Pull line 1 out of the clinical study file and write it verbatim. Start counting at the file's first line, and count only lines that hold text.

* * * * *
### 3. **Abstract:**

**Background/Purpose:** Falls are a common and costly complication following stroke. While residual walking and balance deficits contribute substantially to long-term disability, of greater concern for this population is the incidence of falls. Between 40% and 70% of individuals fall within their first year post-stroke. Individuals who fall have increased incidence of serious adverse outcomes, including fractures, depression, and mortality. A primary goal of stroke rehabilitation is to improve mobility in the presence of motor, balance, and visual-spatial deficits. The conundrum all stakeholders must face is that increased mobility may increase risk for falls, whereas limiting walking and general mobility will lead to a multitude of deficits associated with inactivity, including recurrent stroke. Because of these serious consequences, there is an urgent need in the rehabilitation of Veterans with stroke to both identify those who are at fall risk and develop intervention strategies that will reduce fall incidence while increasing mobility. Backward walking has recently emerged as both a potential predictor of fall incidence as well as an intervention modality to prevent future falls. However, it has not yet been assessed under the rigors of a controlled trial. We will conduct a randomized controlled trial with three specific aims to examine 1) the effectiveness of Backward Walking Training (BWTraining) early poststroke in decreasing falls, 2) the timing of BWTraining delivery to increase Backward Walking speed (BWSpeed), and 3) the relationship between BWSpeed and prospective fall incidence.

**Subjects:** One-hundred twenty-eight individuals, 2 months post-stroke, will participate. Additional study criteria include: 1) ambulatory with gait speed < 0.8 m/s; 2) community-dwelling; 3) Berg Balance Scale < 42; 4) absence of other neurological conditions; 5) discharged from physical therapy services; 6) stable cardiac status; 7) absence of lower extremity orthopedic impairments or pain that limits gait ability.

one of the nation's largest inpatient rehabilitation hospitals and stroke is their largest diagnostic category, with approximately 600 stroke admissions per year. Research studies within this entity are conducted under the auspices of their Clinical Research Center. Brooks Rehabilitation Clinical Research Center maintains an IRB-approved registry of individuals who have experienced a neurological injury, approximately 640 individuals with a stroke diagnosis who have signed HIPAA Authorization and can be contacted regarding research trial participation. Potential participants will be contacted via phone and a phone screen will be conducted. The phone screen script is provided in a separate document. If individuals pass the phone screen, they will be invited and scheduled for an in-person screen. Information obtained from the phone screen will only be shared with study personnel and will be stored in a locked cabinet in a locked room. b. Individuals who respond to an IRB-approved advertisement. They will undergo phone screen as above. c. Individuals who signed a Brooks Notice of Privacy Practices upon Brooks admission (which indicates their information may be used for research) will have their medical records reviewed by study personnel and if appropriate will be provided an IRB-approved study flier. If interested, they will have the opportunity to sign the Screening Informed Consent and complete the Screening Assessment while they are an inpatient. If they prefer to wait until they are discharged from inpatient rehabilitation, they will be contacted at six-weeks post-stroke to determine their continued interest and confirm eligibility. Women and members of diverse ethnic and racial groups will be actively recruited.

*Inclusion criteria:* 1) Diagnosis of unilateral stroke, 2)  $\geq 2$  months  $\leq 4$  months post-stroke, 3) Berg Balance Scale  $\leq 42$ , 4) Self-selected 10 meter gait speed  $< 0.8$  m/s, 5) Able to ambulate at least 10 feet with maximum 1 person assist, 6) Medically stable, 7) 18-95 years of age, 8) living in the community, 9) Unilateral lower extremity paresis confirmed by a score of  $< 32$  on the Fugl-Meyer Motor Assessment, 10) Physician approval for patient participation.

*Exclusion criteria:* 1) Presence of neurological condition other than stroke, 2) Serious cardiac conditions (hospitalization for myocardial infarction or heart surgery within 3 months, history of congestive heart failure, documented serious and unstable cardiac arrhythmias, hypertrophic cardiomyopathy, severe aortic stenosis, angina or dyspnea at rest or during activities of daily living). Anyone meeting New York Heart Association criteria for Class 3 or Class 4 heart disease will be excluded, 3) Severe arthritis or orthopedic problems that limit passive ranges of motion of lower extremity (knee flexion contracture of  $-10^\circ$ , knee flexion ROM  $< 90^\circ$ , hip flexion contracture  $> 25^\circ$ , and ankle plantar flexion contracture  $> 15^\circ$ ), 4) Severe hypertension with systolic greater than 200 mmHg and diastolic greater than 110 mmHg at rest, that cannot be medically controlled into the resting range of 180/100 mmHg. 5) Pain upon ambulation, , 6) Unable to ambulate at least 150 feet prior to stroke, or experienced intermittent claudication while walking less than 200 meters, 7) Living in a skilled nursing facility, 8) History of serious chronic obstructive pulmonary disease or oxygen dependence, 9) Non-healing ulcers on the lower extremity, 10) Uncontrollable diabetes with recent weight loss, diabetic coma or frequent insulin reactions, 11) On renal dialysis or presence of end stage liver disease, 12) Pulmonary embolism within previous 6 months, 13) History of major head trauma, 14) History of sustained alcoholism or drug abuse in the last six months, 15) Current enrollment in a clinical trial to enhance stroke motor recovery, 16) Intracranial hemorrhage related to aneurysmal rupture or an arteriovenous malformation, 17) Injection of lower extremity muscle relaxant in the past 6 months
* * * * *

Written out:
### 3. **Abstract:**